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Mr Robert Wheeler

Support for defending liberty

You will recall that in March 2014, the UK’s Supreme Court in Cheshire West considered whether the living arrangements made for a mentally incapacitated person who was cared for by the state amounted to a deprivation of their liberty. The court found that if the person was under continuous supervision and control, and not free to leave, then they were deprived of their liberty. Accordingly, having passed this acid test, the patient’s deprivation had to be scrutinised by the local authority or the court, prior to authorisation.

This caused alarm though the NHS, and a ten-fold increase in DOLS (Deprivation Of Liberty Safeguards) applications from acute hospitals. This occurred because local authorities and acute Trusts realised that the acid test could be equally applicable to any incapacitated person who was being treated as an inpatient. In some clinical areas, up to 40% of our inpatients lack capacity. Quite how a judicial decision on ‘living arrangements’ can have been applied so readily to acute clinical care remains controversial, but in the meantime, our Trust Board agreed on the pragmatic solution set out in a DCL bulletin 2 years ago:

1. Any patient who has capacity to consent for their proposed procedure on admission is also asked to agree to any necessary temporary deprivation of their liberty which might flow from their treatment. Providing this agreement is given, and documented, no application for DOLS authorisation is necessary in this group.

2. In many patients whose incapacity has coincided with the illness that has caused them to come into hospital, their incapacity is clinically explicable by their physical illness. On recovery from their illness, they would be expected rapidly to recover their capacity. In this patient group, we are not making automatic applications.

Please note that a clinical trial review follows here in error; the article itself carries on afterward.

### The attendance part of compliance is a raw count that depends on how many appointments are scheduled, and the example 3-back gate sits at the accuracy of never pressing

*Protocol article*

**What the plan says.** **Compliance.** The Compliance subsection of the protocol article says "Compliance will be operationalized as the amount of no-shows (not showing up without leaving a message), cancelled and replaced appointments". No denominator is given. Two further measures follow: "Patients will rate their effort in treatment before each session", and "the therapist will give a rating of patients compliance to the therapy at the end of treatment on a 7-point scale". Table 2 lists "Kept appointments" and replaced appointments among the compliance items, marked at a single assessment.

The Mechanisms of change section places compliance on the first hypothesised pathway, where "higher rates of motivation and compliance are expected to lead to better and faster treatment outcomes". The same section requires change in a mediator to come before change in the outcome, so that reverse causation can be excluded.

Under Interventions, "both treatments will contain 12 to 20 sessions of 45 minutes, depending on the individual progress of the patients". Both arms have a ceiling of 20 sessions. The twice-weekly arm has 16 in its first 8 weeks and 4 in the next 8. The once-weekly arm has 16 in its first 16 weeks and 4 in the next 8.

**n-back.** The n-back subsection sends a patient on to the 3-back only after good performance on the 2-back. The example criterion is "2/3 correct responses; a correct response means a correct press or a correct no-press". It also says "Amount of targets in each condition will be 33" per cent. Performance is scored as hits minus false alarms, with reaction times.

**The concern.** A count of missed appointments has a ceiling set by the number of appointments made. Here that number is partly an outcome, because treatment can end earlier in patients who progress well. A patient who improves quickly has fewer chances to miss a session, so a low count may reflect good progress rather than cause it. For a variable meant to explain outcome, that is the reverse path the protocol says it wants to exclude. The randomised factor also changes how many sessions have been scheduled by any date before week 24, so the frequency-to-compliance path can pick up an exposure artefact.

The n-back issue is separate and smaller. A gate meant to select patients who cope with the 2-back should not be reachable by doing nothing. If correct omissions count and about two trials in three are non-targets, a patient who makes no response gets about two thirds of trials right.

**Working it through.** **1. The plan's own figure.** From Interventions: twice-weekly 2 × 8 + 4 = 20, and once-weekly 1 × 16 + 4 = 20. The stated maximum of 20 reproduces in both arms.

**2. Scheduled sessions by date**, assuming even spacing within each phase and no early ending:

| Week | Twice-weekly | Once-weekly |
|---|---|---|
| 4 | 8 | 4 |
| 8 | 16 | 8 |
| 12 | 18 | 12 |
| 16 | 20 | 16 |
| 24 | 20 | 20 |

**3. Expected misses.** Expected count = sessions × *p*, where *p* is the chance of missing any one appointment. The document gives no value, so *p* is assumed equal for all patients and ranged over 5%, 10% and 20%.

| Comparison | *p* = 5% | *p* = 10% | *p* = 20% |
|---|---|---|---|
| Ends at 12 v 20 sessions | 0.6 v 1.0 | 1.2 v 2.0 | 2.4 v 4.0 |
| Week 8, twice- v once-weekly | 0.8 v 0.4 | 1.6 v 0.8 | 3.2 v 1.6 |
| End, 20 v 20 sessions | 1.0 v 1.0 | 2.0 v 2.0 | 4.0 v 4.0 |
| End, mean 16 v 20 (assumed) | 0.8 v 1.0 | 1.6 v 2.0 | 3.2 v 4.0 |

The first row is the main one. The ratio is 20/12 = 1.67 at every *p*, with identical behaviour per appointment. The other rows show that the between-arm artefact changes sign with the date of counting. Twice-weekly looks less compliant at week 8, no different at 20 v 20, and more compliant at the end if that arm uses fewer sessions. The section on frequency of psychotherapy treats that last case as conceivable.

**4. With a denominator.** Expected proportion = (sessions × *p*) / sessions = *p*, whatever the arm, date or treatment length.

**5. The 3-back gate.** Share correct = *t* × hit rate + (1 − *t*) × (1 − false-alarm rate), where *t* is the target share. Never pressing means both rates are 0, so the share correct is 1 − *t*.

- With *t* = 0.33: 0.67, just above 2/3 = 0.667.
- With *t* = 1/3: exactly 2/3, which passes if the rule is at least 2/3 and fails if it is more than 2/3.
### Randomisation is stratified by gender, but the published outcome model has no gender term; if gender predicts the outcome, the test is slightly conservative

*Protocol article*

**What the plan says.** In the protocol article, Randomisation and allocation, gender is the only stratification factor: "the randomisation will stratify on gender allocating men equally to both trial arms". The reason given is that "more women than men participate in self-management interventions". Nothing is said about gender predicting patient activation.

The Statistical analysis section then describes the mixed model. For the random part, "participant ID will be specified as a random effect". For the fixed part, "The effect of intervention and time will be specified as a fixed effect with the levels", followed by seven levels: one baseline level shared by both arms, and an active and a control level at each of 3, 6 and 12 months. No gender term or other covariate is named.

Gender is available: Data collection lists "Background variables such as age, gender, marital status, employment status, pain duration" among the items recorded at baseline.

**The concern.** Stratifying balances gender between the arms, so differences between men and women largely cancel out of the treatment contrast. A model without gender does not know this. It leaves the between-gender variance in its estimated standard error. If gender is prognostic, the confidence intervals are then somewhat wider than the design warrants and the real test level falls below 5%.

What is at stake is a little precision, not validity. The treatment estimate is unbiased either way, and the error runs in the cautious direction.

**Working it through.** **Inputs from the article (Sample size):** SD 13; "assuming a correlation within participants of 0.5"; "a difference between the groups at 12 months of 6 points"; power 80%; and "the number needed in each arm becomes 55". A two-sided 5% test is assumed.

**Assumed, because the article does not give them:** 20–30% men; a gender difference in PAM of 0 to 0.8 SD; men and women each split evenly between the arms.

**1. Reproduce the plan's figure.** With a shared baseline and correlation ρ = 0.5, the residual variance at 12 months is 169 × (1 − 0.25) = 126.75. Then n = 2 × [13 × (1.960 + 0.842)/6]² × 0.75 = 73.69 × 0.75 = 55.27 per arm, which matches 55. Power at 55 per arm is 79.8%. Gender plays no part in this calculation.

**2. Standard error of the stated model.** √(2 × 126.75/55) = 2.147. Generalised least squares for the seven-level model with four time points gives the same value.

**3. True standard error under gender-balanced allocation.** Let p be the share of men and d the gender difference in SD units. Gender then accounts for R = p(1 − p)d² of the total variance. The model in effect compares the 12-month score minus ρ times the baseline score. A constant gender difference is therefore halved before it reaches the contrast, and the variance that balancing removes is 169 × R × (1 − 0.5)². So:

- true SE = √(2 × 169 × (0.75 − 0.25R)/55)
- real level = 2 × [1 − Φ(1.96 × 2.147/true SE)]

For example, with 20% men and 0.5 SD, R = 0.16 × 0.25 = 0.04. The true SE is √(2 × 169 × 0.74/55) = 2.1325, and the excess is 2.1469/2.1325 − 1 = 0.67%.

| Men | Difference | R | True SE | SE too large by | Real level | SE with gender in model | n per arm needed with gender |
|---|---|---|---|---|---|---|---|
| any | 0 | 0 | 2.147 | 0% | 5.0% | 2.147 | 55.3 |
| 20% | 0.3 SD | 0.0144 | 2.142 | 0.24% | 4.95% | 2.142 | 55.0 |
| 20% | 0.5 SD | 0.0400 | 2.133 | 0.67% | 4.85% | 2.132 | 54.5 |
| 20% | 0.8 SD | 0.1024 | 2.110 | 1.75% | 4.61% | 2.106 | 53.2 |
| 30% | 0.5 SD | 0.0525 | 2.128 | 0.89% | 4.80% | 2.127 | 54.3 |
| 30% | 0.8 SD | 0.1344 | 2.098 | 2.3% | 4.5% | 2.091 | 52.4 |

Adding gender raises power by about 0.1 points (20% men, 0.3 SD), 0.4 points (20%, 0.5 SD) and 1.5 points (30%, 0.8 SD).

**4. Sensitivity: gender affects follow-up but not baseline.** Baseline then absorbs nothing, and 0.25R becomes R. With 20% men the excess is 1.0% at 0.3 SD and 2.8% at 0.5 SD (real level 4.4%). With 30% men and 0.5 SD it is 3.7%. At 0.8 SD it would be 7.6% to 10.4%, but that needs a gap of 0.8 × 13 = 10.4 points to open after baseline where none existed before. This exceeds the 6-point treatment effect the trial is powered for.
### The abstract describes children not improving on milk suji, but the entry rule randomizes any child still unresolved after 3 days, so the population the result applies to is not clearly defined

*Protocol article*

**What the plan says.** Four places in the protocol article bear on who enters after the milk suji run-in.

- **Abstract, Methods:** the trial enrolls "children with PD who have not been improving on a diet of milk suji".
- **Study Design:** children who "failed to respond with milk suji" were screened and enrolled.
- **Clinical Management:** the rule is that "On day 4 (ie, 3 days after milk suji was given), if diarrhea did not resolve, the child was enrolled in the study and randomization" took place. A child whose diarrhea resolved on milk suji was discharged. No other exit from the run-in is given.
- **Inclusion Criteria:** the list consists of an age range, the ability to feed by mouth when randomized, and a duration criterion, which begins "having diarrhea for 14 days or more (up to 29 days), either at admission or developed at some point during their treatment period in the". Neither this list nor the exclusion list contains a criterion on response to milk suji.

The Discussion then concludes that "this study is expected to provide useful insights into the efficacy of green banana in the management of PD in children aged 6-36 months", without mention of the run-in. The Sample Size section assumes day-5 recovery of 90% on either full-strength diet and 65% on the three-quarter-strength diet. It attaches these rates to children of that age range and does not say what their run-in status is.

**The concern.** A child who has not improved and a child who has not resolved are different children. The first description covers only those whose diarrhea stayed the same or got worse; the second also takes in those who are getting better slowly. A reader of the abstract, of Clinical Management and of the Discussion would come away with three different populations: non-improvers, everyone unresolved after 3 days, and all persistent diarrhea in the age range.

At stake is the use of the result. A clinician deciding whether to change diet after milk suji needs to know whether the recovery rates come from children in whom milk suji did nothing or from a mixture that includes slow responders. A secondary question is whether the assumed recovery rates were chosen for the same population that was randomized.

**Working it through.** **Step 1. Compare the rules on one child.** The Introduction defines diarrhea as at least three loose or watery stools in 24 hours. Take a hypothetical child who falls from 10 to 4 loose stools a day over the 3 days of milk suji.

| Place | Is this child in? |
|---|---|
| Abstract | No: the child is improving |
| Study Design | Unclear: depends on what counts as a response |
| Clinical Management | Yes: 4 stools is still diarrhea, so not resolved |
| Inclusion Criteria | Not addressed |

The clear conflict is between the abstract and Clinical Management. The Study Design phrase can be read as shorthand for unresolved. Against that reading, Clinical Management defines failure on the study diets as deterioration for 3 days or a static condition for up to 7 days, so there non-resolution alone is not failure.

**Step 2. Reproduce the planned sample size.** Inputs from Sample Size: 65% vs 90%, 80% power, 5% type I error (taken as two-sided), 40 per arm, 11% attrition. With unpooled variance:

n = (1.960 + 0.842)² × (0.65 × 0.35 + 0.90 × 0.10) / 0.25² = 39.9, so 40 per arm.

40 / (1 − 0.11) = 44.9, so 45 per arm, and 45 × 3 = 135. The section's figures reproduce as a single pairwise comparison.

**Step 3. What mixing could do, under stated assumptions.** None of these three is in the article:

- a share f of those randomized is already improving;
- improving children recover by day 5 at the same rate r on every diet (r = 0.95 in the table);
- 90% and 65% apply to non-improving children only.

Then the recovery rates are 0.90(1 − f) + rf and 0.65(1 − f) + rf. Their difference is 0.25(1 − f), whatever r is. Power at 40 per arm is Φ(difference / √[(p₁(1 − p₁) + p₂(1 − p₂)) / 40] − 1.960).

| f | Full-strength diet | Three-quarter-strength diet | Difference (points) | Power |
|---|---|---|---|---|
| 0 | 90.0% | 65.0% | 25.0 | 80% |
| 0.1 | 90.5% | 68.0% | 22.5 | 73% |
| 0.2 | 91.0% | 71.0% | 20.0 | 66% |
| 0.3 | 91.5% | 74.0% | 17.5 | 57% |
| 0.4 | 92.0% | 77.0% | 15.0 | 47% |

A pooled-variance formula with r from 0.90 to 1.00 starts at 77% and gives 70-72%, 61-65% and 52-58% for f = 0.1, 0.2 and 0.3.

3. Incapacitated patients who arrive at UHS accompanied by friends or relatives or associates should not have an automatic application for DOLS made, even if they pass the acid test threshold, providing their accompanying persons have no objection to the deprivation. But if any hint of disagreement or concern relating to deprivation of liberty emerges from either clinicians or relatives, an application for DOLS authorisation should be sought

All other unbefriended incapacitated patients MUST have an automatic authorisation if they pass the acid test in Cheshire.

As a consequence, in these intervening years, our monthly application rate for DOLS has varied between 15 and 35. We believe that patients whose liberty is under genuine threat have had applications made on their behalf, whilst the risks of a less considered approach has been avoided (See bulletin on Deprivation of liberty 2014).

A recent judgement has supported these arrangements. In the case of Maria Ferreira, a 45 year old lady with Down syndrome, who presented to an intensive care unit with pneumonia and pericarditis, the two High Court judges did not find that her presence in the intensive care, despite her lacking capacity and meeting the acid test, equated to a deprivation of liberty.

Finding that the consideration of living arrangements in Cheshire West were far removed from the context of the typical acute hospital, Gross LJ regarded the extension of the law in Cheshire West to intensive care and other hospital settings as “mechanistic, unwarranted and divorced from the mischief that Cheshire West was seeking to address”.

The judgment provides explicit support for our arrangements relating to prior consent for deprivation (group 1) and the contribution of accompanying persons to the decision (group 3). The patients in group 2 are covered by legislation.

We already know that the Law Commission is due to report to Parliament early in 2017 with recommendations for wide-ranging reform of both the Mental Capacity Act 2005; and specifically, the DOLS mechanism. Both of these instruments have attracted widespread criticism.

In the future, it seems possible that clinicians treating incapacitated patients will be permitted to authorise their more prolonged detention in hospital, within limits. Whether this will be supervised by practitioners akin to Approved Mental Health Professionals remains to be seen.

 

Robert Wheeler

Department of clinical law, February 2016